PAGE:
Signage

Any restrictions on putting up signs, say that are visible from the street, will be included in the lease.

Use of the property

Most leases will include a clause defining what the tenant can do on the property (eg. What type of business). A tenant should ask for a broad usage clause just in case the business expands into other activities. It is essential that you check that any proposed use is consistent with the “purposes clause” in the Crown Lease that the landlord holds from the ACT Government.

Outgoings

The lease will set out who is responsible for costs like utilities, property rates & taxes, insurance, and repairs.

Insurance

You should contact your insurance company and discuss the clauses referring to insurance so you fully understand what is covered by the lease.

Exclusivity clause

This is an important clause for retail businesses renting space in a commercial complex. An exclusivity clause will prevent a landlord from renting space to a competitor.

Assignment and subletting

A tenant should maintain the right to assign the lease or sublet the space to another tenant. Usually the tenant is still ultimately responsible for paying the rent if the business fails or relocates, but with an assignment or sublet clause in place, the business can find someone else to cover the rent.

Maintenance & Repair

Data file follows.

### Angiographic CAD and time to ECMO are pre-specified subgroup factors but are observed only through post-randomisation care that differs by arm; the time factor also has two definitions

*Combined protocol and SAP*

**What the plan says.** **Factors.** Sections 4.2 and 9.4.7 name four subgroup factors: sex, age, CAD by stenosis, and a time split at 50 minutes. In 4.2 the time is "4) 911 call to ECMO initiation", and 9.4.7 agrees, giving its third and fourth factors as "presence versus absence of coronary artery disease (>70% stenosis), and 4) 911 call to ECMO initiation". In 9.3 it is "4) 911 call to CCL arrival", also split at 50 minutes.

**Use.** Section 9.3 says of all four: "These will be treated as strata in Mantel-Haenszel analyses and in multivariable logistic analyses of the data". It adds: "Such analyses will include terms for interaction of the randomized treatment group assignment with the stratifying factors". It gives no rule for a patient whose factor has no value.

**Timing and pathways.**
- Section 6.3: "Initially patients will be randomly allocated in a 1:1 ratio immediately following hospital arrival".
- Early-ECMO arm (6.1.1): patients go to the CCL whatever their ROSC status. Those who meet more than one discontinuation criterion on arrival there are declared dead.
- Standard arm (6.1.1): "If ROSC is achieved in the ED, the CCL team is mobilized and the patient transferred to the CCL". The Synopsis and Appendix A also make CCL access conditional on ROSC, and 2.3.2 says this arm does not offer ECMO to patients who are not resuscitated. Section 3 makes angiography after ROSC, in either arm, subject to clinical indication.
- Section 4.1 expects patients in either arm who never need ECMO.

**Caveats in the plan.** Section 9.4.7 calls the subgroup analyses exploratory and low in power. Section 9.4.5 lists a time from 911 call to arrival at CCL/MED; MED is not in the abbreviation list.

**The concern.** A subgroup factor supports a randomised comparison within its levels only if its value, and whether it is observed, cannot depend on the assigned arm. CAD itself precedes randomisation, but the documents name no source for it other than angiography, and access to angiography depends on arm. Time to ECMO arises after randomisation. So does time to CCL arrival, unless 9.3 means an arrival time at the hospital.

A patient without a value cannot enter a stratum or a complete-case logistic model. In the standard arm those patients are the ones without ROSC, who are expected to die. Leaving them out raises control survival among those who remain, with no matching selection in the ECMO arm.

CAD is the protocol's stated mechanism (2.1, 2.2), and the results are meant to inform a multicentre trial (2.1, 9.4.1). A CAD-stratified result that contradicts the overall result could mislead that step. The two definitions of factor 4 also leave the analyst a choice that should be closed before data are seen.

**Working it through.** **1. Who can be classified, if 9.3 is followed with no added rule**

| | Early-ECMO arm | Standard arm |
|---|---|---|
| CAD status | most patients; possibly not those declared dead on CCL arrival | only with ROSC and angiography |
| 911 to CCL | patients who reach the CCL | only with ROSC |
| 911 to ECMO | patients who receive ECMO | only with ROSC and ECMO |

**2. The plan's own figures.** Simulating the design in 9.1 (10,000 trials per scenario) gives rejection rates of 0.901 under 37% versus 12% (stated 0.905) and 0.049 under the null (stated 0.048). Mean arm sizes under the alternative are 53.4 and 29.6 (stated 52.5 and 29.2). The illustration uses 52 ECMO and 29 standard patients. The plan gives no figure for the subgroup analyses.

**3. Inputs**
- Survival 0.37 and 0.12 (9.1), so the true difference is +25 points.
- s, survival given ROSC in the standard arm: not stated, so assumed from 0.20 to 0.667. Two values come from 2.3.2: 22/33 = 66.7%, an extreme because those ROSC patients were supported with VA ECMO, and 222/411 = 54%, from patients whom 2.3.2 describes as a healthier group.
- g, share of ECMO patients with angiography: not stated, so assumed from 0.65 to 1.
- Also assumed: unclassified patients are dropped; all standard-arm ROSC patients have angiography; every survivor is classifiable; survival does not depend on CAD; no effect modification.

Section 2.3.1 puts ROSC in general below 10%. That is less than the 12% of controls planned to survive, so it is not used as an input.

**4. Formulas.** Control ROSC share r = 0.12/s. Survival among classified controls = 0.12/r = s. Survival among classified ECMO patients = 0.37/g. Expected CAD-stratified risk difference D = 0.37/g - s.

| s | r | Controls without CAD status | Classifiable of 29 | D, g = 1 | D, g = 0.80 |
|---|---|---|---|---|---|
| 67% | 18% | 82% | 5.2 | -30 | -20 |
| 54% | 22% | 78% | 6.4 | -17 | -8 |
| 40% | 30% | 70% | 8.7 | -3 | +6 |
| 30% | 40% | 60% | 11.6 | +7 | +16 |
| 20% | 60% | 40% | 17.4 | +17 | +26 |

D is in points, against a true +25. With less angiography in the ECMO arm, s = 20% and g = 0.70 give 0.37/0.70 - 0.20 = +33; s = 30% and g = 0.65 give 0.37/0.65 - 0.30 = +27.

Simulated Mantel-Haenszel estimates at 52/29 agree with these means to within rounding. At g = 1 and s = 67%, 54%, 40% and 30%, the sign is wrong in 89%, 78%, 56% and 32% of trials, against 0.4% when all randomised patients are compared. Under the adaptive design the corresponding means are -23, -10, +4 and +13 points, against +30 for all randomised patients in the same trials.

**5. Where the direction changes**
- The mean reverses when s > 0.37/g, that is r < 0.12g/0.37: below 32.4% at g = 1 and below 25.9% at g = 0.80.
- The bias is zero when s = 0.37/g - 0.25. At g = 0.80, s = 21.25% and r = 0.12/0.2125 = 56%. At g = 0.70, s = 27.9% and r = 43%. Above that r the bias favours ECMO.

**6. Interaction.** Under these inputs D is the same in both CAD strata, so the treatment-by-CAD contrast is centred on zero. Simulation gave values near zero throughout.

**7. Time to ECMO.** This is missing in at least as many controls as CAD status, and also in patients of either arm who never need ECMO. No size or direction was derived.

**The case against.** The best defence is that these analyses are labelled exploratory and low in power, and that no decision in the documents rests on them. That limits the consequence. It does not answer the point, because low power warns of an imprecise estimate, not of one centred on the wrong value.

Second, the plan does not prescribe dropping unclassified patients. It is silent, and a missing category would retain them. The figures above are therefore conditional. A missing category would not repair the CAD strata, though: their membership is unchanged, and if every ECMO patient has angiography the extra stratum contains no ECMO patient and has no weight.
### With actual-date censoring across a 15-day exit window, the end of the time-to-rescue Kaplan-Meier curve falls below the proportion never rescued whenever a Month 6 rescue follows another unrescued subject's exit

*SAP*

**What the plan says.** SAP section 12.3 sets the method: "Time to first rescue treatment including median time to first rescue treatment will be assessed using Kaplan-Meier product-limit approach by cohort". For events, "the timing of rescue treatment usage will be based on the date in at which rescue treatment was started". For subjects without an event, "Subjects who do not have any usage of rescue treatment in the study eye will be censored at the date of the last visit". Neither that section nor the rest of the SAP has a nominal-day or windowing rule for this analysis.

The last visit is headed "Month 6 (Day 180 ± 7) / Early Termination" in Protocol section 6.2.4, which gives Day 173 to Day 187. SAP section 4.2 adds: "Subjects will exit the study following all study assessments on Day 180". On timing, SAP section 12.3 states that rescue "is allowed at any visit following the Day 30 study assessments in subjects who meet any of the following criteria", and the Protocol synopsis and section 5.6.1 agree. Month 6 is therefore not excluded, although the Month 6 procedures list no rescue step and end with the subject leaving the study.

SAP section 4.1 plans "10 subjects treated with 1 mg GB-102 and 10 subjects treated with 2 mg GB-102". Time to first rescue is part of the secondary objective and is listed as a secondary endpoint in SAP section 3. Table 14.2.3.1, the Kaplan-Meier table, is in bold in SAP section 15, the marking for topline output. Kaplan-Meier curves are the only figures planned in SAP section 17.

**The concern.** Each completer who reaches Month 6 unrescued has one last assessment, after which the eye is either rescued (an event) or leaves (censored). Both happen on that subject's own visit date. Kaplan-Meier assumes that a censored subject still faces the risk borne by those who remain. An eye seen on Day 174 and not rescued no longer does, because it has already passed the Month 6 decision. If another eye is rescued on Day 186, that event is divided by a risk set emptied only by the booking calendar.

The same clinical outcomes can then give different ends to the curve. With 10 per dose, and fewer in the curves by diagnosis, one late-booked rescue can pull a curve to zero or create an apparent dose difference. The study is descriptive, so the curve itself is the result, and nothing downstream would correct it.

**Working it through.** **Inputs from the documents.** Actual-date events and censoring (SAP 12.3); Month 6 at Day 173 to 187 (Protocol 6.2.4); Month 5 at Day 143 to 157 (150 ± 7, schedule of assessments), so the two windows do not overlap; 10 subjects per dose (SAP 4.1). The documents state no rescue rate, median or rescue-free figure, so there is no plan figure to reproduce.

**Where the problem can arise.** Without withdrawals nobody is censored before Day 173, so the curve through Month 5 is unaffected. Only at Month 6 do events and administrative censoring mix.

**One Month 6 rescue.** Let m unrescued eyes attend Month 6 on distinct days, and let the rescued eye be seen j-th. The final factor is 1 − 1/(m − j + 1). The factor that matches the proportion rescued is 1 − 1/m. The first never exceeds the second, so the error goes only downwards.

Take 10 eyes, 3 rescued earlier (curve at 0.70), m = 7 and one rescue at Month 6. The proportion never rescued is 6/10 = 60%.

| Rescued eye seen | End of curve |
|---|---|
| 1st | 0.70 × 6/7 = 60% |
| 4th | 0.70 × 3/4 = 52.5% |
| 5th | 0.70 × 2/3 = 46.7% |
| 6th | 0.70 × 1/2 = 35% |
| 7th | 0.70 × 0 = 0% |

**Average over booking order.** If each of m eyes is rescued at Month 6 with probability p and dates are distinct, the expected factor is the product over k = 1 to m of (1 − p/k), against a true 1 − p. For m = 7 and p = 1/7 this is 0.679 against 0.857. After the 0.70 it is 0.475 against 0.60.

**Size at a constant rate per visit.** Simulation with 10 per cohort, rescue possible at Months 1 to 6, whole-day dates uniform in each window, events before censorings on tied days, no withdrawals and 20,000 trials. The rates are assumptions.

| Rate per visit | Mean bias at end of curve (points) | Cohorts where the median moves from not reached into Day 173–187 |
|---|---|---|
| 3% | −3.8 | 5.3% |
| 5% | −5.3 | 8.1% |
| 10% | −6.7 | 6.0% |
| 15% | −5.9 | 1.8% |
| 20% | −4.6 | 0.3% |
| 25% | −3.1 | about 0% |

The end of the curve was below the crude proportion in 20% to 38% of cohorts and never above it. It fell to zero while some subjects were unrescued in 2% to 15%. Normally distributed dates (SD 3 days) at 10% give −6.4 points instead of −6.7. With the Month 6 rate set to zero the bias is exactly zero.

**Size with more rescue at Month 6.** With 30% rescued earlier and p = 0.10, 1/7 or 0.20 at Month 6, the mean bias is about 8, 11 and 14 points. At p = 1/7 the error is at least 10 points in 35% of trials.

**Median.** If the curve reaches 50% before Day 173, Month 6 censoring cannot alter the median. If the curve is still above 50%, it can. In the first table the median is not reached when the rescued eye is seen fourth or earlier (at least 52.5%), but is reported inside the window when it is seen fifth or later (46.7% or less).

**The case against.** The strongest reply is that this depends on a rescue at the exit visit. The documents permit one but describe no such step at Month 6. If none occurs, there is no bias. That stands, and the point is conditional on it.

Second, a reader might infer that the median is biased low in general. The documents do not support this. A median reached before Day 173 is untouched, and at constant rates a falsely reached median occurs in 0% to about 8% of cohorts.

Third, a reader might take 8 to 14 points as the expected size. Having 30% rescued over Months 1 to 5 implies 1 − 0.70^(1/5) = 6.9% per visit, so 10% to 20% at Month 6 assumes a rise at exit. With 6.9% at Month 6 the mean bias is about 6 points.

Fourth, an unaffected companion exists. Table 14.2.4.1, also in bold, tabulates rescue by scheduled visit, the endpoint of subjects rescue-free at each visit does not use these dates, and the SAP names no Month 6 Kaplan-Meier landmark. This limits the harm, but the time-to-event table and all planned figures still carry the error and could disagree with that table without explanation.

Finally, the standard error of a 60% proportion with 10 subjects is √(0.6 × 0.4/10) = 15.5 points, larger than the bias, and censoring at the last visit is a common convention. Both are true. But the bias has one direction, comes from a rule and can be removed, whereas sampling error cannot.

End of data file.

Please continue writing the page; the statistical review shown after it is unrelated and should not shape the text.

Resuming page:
The lease should clearly set out who is responsible for maintaining or repairing the property and the fixtures and fittings during the term of the lease.

Termination

The circumstances under which the lease will be terminated should be set out in detail in the lease.

Costs

The landlord may want the tenant to pay some or all of his legal fees and out of pocket expenses, this should be clearly set out in the lease. Legislation in the ACT may regulate what fees a landlord can pass onto a tenant.

Retail lease or general commercial lease?

The Leases (Commercial and Retail) Act 2001 is specific legislation relating to most commercial and retail leases in the ACT. This legislation is designed to provide additional protections to tenants and impose a range of obligations on commercial landlords.

In relation to proposed leases and options:

  • the landlord must give the tenant a disclosure statement for the proposed lease at least 14 days before entering the lease.
  • The landlord should provide the tenant a copy of the proposed form of lease (usually a pro forma) as early as possible in the negotiations;
  • The tenant may vary or waive these time limits by giving the lessor a certificate signed by a lawyer stating the tenant’s intentions, but the tenant cannot extend any of the stipulated time limits.

A disclosure statement must:

  • state the lessor’s accounting period if not a financial year.
  • contain an itemised list of outgoings for the first accounting period and an estimate of the amount the tenant is expected to contribute.

The disclosure statement is a useful brief summary of the proposed lease and may contain information and mandatory disclosures of material that would not normally be contained in a lease.

Conclusion

It is very important that landlords and tenants fully understand their rights and obligations with respect to a Commercial Lease.

It is a good idea to ask your solicitor to explain what each clause in the lease means and to get their assistance in negotiating the terms and conditions that suit you.